I am trying to learn about how ARP protocol works in LANs. So, here is the physical structure of my network: enter image description here

So, when I try to ping PC3 from PC1, I expected the first packet to timeout because PC1 at first does not have the MAC address for PC3, so it should do an ARP request to get the MAC address first.

Now, when I pinged, all the packets arrived successfully!

enter image description here

My question is: Why is there no timeout? How did the packet arrive without knowing PC3's MAC address?

  • The "delay because of ARP" can happen once a remote subnet comes into play. Before passing on the packet, intermediate routers might have to resolve their respective next hops (might be ARP, or an appropriate mechanism for the given data link layer to the given next hop). The last hop router, connected to the the destination network, might have to ARP-resolve the destination host first, and/or the destination host might first have to ARP-resolve its default gateway, before sending a response back. This can sum up to so much delay that your local Ping application detects a timeout. Sep 28 at 8:29

short answer: the first packet is not sent out before ARP completes. In order to send a packet, the sender (usually operating system) needs to fill out its IP and Ethernet header. Thus it cannot send a packet before MAC of P3 is known, i.e. ARP completes.

long answer:

The idea of what happens on the host is following.

  • application (ping) gets an address (this can be an IP address or host name, in the latter case there are more steps)
  • application creates an ICMP echo request packet with destination IP (i am not quite sure, but according to here application only creates an ICMP without IP header)
  • application invokes corresponding OS syscall to send the packet to the provided IP address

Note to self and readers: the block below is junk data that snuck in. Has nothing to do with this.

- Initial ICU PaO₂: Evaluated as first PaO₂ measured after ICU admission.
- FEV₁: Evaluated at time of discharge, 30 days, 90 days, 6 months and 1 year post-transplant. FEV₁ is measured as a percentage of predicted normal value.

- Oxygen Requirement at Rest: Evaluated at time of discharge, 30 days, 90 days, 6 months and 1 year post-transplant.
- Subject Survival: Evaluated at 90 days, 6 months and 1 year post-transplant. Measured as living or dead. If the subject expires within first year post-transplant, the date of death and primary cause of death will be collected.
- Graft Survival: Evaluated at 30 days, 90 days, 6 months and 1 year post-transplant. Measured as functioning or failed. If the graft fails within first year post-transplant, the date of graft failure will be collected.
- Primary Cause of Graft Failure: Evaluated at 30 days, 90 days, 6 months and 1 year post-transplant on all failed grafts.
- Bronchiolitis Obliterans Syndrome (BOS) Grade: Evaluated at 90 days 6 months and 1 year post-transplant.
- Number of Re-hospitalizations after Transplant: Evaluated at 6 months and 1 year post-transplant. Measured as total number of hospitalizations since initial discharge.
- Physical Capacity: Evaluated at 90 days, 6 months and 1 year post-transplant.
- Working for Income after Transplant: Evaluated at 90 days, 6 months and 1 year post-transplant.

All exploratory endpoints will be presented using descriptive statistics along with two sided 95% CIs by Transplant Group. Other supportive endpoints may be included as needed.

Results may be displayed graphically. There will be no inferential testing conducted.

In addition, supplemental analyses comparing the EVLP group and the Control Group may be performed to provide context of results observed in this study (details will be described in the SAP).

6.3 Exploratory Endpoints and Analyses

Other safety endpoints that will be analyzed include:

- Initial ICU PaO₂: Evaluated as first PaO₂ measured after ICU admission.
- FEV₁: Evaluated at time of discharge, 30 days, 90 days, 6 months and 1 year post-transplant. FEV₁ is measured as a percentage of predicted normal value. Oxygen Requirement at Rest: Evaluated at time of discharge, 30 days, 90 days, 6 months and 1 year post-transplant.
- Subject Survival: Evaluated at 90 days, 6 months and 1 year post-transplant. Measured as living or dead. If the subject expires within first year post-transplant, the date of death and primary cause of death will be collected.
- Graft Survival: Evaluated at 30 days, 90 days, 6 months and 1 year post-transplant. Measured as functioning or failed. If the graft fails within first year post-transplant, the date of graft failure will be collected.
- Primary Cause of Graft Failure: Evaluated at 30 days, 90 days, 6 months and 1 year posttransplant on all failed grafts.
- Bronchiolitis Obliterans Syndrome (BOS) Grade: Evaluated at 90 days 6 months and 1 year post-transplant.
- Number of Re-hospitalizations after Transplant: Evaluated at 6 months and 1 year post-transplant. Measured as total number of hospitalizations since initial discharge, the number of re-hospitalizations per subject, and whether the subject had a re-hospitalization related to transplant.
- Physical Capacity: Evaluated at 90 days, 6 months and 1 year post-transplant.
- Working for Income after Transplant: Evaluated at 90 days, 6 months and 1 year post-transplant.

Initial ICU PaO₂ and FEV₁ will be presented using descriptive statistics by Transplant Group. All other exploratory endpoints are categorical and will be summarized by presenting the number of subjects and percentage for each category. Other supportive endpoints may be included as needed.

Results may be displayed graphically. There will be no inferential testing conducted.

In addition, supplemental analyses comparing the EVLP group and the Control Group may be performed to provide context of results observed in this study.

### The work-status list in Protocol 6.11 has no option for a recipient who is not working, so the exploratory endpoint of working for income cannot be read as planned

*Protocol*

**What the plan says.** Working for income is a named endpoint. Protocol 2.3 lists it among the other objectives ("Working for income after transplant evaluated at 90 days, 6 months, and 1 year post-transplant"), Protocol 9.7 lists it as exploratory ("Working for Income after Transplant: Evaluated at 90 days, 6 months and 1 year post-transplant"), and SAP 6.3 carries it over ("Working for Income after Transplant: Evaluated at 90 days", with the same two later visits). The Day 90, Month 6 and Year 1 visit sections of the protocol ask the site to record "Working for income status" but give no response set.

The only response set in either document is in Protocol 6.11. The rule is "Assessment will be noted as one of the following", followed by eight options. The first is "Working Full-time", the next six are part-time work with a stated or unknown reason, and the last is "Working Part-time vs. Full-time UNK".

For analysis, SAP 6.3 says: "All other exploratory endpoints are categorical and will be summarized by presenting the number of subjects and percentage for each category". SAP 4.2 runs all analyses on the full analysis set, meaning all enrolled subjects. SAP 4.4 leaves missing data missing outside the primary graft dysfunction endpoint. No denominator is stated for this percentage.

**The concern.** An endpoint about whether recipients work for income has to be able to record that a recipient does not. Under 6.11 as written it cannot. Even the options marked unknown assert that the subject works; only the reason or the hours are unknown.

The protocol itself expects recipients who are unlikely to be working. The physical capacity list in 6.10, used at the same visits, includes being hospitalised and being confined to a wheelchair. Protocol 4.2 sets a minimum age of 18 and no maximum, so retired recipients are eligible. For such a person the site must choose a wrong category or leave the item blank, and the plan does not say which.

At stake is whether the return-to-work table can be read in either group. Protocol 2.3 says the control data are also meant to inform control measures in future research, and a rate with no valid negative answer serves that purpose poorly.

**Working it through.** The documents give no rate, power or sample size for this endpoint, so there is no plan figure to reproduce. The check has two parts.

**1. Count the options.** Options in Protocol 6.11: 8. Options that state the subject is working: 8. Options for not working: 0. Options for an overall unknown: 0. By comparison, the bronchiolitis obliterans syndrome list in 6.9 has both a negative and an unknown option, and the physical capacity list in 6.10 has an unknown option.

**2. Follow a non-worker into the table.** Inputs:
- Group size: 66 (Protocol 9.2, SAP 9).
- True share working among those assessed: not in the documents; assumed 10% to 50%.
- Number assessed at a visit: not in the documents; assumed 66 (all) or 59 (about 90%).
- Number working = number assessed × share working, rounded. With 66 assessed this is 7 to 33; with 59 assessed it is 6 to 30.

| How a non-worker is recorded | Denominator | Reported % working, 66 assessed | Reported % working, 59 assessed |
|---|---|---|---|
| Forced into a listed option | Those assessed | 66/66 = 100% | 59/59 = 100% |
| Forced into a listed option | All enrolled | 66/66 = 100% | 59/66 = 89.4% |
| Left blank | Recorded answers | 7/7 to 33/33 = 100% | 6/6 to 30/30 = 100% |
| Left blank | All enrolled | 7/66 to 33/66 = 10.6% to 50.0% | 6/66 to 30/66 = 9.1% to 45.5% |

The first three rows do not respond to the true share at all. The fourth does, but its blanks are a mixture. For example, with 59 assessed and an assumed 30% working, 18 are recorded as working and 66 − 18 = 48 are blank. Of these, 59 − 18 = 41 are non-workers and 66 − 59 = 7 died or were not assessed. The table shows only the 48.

• OS gets a packet and provided IP address, OS invokes its routing function to determine next hop
    • OS determines from what interface to send packet (interface can also be provided as an option for ping, at least for ping6)
    • OS constructs IP header for the packet with corresponding source and destination
    • OS determines next hop. Since the destination IP is in the same subnet, routing function determines that next hop is the same as destination IP (if it was not, OS would have determined next hop from the routing table)
  • next OS invokes its layer 2 (Ethernet) processing function for the "next hop" (here next hop is also destination IP).
    • It checks ARP table to get layer 2 addresses of next hop. If there is no entry, it starts ARP resolution. Note, the packet is not yet sent. It cannot be sent because OS cannot possibly put anything meaningful in dst mac.
    • OS waits for ARP resolution. If successful, the entry is inserted in the ARP table. OS constructs layer 2 header for the packet. Now the packet can be sent.
    • if ARP resolution fails, OS will inform the application and ping will show appropriate error message.
  • Thank you! I got it. Sep 26 at 13:59

Each host maintains an ARP cache, where it stores for a predefined amount of time (quite large) this information.

Thus if a communication occurred recently between the two hosts, the address is already in the cache.

Additionally some host (depending on their operating system) emit a gratuitous arp when their interface comes UP. I.E. they advertise to the whole LAN their IP address and MAC address to the other hosts, precisely to allow the information to be put in cache.

I don't know if packet tracer generate gratuitous arp, though.


when I try to ping PC3 from PC1, I expected the first packet to timeout

The attempt of using PC3's address as destination triggers the ARP request. ping's ICMP echo request can only be sent after the ARP has succeeded. Before knowing the destination's MAC address, there is nothing to even send the echo request to.

How did the packet arrive without knowing PC3's MAC address?

The MAC was known before sending the first ping. Due to ping trying to use the destination address the IP stack resolves that address before sending the first echo request packet.

If the ARP request failed (for an unused address), ping doesn't timeout for lack of reply but for lack of address resolution.

Your Answer

By clicking “Post Your Answer”, you agree to our terms of service, privacy policy and cookie policy

Not the answer you're looking for? Browse other questions tagged or ask your own question.